Although previous studies have linked this wind pattern to declining sea ice, our studies are the first to champion the dominant role of the Eastern Tropical Indian Ocean in conducting it.

But this was not the only factor.

Later, in 2016, the typical western winds that surround Antarctica weakened to record lows. This caused the surface of the ocean to warm up, promoting less coverage of sea ice.

Weaker winds began at the top of the atmosphere over Antarctica, in the region known as the stratospheric polar vortex. We believe that this sequential occurrence of tropical and then stratospheric influences contributed to the record decline in 2016.

Taken together, the evidence we present corroborates the idea that the rapid decline of the Antarctic sea ice in late 2016 was largely due to natural climate variability.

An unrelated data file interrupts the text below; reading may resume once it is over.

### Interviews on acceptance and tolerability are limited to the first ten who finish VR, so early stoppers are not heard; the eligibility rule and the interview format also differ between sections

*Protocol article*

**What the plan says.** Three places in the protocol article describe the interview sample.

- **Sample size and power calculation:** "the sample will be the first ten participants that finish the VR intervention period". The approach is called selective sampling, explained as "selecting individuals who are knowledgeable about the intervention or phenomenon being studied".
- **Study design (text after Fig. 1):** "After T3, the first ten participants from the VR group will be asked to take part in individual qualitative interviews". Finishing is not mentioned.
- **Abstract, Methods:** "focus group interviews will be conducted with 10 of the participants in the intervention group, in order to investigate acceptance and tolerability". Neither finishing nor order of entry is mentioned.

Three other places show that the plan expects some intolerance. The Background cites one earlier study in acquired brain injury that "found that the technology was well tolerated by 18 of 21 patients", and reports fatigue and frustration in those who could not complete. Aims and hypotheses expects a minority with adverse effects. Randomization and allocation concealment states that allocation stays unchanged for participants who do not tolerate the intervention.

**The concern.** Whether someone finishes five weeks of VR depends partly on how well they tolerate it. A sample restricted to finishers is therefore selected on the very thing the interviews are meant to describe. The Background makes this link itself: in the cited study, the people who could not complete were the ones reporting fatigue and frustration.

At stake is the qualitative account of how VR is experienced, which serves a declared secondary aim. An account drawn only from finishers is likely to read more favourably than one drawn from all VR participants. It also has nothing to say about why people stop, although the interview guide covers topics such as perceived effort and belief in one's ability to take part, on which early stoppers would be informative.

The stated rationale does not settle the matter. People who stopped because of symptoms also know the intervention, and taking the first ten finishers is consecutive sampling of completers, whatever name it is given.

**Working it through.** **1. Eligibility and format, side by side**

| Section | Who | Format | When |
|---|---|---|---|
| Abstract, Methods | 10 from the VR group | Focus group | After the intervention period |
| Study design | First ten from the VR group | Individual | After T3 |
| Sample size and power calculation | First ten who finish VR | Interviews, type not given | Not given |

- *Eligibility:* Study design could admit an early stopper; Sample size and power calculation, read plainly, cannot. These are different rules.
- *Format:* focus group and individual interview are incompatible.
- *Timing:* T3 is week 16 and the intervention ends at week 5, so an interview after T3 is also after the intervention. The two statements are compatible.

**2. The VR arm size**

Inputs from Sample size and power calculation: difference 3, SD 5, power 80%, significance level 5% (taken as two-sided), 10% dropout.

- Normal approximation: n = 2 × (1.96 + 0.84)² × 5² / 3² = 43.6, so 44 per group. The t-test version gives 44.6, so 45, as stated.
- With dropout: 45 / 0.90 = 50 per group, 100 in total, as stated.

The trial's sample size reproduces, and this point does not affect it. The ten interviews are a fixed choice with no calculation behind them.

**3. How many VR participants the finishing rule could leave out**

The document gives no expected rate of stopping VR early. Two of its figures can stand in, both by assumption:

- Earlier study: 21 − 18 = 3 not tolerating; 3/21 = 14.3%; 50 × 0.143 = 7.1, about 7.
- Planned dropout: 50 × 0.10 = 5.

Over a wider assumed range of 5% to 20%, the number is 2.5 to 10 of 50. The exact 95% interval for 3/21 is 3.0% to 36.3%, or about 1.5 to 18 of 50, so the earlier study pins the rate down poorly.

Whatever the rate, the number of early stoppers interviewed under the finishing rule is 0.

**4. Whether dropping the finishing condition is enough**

The current state of the Antarctic sea ice

Since then, sea ice has remained far below average in association with the hottest ocean temperatures around Antarctica.

We argue that these are the product of stronger than normal winds over the last 15 years or so around Antarctica, expelled again from the tropics. These stronger winds induced a response in the ocean, with the hotter submerged water moving toward the surface over time.

The combination of record tropical sea surface temperatures and weakened western winds in 2016 warmed all 600m of water in most regions of the Antarctic Ocean around Antarctica. These warmer ocean temperatures have maintained the reduced extent of sea ice.